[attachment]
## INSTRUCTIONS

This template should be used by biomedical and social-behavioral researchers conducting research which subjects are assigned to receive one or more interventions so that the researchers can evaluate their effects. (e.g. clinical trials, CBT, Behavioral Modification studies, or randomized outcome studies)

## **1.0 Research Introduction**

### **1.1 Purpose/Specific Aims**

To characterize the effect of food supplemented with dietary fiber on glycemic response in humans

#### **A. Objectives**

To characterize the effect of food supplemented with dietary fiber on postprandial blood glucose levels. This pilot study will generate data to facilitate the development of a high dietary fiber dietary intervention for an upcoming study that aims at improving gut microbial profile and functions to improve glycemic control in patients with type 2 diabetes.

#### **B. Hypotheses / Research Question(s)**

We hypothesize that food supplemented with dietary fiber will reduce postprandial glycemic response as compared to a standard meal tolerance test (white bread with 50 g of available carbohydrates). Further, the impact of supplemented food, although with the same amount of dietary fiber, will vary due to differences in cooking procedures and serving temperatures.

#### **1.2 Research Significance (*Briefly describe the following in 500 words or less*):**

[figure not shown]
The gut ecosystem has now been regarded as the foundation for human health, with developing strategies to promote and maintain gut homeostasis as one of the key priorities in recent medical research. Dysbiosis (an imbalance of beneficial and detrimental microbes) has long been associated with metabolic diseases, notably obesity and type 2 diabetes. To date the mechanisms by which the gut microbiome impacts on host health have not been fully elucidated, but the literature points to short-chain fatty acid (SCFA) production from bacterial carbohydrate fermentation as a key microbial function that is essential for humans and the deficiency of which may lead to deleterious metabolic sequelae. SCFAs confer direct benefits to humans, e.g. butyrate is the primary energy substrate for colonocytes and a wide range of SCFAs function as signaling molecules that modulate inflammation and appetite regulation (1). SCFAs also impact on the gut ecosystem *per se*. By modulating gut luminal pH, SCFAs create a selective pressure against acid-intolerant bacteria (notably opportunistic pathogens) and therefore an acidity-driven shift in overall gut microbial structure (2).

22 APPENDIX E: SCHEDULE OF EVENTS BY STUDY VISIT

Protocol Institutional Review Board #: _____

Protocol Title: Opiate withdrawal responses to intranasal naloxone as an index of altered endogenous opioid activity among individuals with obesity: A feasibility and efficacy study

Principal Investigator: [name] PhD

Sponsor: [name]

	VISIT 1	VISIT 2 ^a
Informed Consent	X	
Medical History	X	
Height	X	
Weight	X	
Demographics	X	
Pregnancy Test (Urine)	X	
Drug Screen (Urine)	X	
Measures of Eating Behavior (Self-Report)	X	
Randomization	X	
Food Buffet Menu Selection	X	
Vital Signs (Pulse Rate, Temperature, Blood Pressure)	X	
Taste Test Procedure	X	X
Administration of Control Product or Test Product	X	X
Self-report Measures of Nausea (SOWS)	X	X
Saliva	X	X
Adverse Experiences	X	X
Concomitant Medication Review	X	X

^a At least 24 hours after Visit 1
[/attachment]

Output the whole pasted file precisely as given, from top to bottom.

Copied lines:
## INSTRUCTIONS

This template should be used by biomedical and social-behavioral researchers conducting research which subjects are assigned to receive one or more interventions so that the researchers can evaluate their effects. (e.g. clinical trials, CBT, Behavioral Modification studies, or randomized outcome studies)

## **1.0 Research Introduction**

### **1.1 Purpose/Specific Aims**

To characterize the effect of food supplemented with dietary fiber on glycemic response in humans

#### **A. Objectives**

To characterize the effect of food supplemented with dietary fiber on postprandial blood glucose levels. This pilot study will generate data to facilitate the development of a high dietary fiber dietary intervention for an upcoming study that aims at improving gut microbial profile and functions to improve glycemic control in patients with type 2 diabetes.

#### **B. Hypotheses / Research Question(s)**

We hypothesize that food supplemented with dietary fiber will reduce postprandial glycemic response as compared to a standard meal tolerance test (white bread with 50 g of available carbohydrates). Further, the impact of supplemented food, although with the same amount of dietary fiber, will vary due to differences in cooking procedures and serving temperatures.

#### **1.2 Research Significance (*Briefly describe the following in 500 words or less*):**

[figure not shown]
The gut ecosystem has now been regarded as the foundation for human health, with developing strategies to promote and maintain gut homeostasis as one of the key priorities in recent medical research. Dysbiosis (an imbalance of beneficial and detrimental microbes) has long been associated with metabolic diseases, notably obesity and type 2 diabetes. To date the mechanisms by which the gut microbiome impacts on host health have not been fully elucidated, but the literature points to short-chain fatty acid (SCFA) production from bacterial carbohydrate fermentation as a key microbial function that is essential for humans and the deficiency of which may lead to deleterious metabolic sequelae. SCFAs confer direct benefits to humans, e.g. butyrate is the primary energy substrate for colonocytes and a wide range of SCFAs function as signaling molecules that modulate inflammation and appetite regulation (1). SCFAs also impact on the gut ecosystem *per se*. By modulating gut luminal pH, SCFAs create a selective pressure against acid-intolerant bacteria (notably opportunistic pathogens) and therefore an acidity-driven shift in overall gut microbial structure (2).

22 APPENDIX E: SCHEDULE OF EVENTS BY STUDY VISIT

Protocol Institutional Review Board #: _____

Protocol Title: Opiate withdrawal responses to intranasal naloxone as an index of altered endogenous opioid activity among individuals with obesity: A feasibility and efficacy study

Principal Investigator: [name] PhD

Sponsor: [name]

	VISIT 1	VISIT 2 ^a
Informed Consent	X	
Medical History	X	
Height	X	
Weight	X	
Demographics	X	
Pregnancy Test (Urine)	X	
Drug Screen (Urine)	X	
Measures of Eating Behavior (Self-Report)	X	
Randomization	X	
Food Buffet Menu Selection	X	
Vital Signs (Pulse Rate, Temperature, Blood Pressure)	X	
Taste Test Procedure	X	X
Administration of Control Product or Test Product	X	X
Self-report Measures of Nausea (SOWS)	X	X
Saliva	X	X
Adverse Experiences	X	X
Concomitant Medication Review	X	X

^a At least 24 hours after Visit 1